UW’s defense, fast break and three-point shooting all fail in 68-56 loss to Oregon State.
Washington seems fixed on a mission to revolutionize basketball.
The Huskies are eschewing use of the entire court. They don’t want all 94 feet. Let other teams deal with that. They just need 70 feet or so. Anything inside the three-point line, they would rather just fly over.
It’s like there’s an abyss inside the three-point arc. Dunks and lay-ins are not attainable.
If the Huskies continue to live by the three-pointer, it could be terminal for this season. Opponents are ready for them. They’ve devised game plans that work. The Huskies have not adjusted.
The 20th-ranked Huskies’ 68-56 upset loss to Oregon State Thursday in Corvallis knocked them out of first place, where they’ve been all season. They likely will fall from the polls next week. And their goals of the Pac-10 title and an NCAA Tournament berth are even in some jeopardy.
Sunday in Pullman, they struggled in all phases in their 87-80 loss to rival Washington State. Thursday, they couldn’t handle the Beavers’ 1-3-1 and 2-3 zones.
In those games, the Huskies have combined to hit just 18 of 60 three-point attempts. Against the Beavers, they couldn’t hit anything, shooting season-lows of 32 percent from the floor, 24 percent behind the arc and 47 percent from the foul line.
The Huskies put up 62 shots, eight inside the lane.
The Huskies’ game plan is not to pass inside but pass it to the hot hand of the moment, from Terrence Jones to C.J. Wilcox to Darnell Gant to Isaiah Thomas to, Thursday, Scott Suggs, who had a career-high 18 points. He made 5-of-11 three-pointers. Teammates were 2 of 18.
Too many three-pointers in the first half. We shot 10 in the second, which is fine,” UW coach Lorenzo Romar said afterward. We’ll still shoot the three-ball when it’s open and non-contested, but not when it’s contested.
That is not as much my concern as it is our defense. You can negate any of (the bad shooting), if you guard. That will get you through the storm if you play defense. That’s something we pride ourselves in doing.”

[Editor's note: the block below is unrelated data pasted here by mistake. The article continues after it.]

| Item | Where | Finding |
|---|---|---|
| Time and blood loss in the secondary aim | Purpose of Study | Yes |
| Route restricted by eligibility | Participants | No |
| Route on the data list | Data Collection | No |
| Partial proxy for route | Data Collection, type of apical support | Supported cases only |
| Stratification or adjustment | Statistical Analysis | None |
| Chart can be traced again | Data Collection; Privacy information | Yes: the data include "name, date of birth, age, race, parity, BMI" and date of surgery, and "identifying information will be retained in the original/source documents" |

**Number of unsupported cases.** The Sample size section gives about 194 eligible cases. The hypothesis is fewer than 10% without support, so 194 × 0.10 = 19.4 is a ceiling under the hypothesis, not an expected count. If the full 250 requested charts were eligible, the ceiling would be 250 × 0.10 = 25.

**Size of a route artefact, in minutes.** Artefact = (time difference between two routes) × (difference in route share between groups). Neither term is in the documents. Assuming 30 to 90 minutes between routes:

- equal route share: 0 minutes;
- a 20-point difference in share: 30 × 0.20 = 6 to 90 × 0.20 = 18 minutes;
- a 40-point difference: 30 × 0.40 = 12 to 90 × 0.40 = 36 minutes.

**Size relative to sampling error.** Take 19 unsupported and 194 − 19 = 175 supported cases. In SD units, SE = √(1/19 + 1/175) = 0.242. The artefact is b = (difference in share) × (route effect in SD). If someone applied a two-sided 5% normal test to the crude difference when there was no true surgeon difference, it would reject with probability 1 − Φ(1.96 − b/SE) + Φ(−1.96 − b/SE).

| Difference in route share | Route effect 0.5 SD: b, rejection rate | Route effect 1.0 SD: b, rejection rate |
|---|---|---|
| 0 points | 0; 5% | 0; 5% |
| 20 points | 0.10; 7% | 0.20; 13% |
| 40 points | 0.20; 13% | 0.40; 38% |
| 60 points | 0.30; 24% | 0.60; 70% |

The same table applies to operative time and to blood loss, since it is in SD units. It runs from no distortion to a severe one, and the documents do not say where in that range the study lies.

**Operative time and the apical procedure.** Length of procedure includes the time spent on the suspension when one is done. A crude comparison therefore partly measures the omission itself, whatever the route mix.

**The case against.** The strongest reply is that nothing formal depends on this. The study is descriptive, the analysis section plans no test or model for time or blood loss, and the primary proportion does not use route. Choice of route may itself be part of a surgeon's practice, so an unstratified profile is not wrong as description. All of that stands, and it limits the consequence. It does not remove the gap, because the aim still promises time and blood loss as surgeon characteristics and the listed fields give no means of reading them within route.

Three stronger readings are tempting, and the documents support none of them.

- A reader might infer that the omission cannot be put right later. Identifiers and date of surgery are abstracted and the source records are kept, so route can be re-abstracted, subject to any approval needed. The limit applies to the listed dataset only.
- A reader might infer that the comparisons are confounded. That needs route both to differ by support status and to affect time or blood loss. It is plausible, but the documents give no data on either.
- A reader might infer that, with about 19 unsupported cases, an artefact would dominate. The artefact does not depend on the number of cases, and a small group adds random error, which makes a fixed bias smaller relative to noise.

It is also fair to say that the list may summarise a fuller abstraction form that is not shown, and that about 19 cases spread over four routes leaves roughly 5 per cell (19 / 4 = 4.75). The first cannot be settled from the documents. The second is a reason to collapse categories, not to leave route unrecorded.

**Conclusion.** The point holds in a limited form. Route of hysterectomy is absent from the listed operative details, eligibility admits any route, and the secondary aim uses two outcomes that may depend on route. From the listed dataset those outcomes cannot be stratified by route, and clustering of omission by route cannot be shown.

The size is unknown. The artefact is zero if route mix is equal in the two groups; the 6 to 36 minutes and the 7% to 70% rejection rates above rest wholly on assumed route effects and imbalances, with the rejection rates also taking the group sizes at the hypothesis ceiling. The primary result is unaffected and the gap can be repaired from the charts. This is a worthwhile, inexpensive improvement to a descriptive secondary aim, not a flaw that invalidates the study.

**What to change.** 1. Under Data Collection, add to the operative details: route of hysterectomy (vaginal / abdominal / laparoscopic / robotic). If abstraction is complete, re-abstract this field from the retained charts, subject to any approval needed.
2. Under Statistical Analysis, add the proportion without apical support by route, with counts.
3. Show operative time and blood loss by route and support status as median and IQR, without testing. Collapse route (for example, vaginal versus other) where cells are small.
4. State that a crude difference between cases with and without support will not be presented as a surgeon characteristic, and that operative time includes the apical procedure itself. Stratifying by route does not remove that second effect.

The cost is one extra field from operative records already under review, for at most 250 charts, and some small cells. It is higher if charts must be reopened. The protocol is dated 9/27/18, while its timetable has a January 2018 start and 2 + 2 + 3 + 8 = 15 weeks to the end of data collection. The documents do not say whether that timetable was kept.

What we know about the Huskies especially what we saw in their first 15 games is that defense triggers offense. They fill lanes, they steal, they take charges, they limit opponents to one shot. Then they counter quickly with outlet passes and full-court breaks.
That style was a near-complete failure against the Cougars and the Beavers. It’s one reason why Romar used defensive specialist Venoy Overton for extended stretches in the second half Thursday, while Thomas (14 turnovers in two games) remained on the bench. He futilely sought a spark that could ignite his defense.
The Beavers were not about to allow the Huskies to run. They witnessed Washington’s 63-point second half Jan. 8 in Seattle when the Huskies broke from a 40-39 halftime lead for a 103-72 victory. They were determined to keep it a half-court game. The Huskies ran as infrequently as they have all season.
So if the defensive stops aren’t there, the Huskies are forced to play a set offense against a packed zone. They tried to beat it by shooting from long range.
It’s hard for a 7-footer to get lost, but the Huskies never found Aziz N’Diaye in the lane. He played just 12 minutes with no points not even a shot and two rebounds. Matthew Bryan-Amaning, who had six points against the Cougars, was almost a non-factor through 35 minutes. He scored 12 as he worked through game-long foul trouble.
MBA scored his first basket at 15:44. It took him another 13 minutes, 24 seconds to score another. That was only after a rebound from yet another perimeter shot.
Give OSU credit for its zone denial inside and its help defense. The Beavers were a compact, effective unit inside. But enough about zones. The Huskies have and will continue to see them the rest of the way. Maybe it’s time to break them down instead of the other way around.
We’ve seen Thomas do it frequently. He penetrates, dishes or takes the shot. Overton has done it. Not Thursday.
Zones are not death to this team, but Bryan-Amaning was hard-pressed to receive a pass. Was he not open? Was Thomas not looking? Was the effort there?
Often in these past two games, Bryan-Amaning was out of position. Zones have forced him beyond his range. Once he drifts just a few feet from the basket, it’s advantage to the opponent. He has to stand his ground, or move.
Thomas was on a fast break midway through the second half and instead of taking it to the hoop using all 94 feet allowed he pulled up at 19 feet and missed.
Washington is a three-point shooting team. But at no point until the last couple minutes was one necessary. OSU did not have more than a four-point lead until three minutes left yet the Huskies preferred flying over throughout.
If zones are all that effective, why don’t the Huskies play zone for 40 minutes? Maybe the Beavers would not have had 38 foul shots. Maybe they wouldn’t have had 41 of 48 shots INSIDE the three-point line. Maybe they wouldn’t out-rebound the Huskies, 44-31.
The Beavers lived inside; the Huskies barely visited.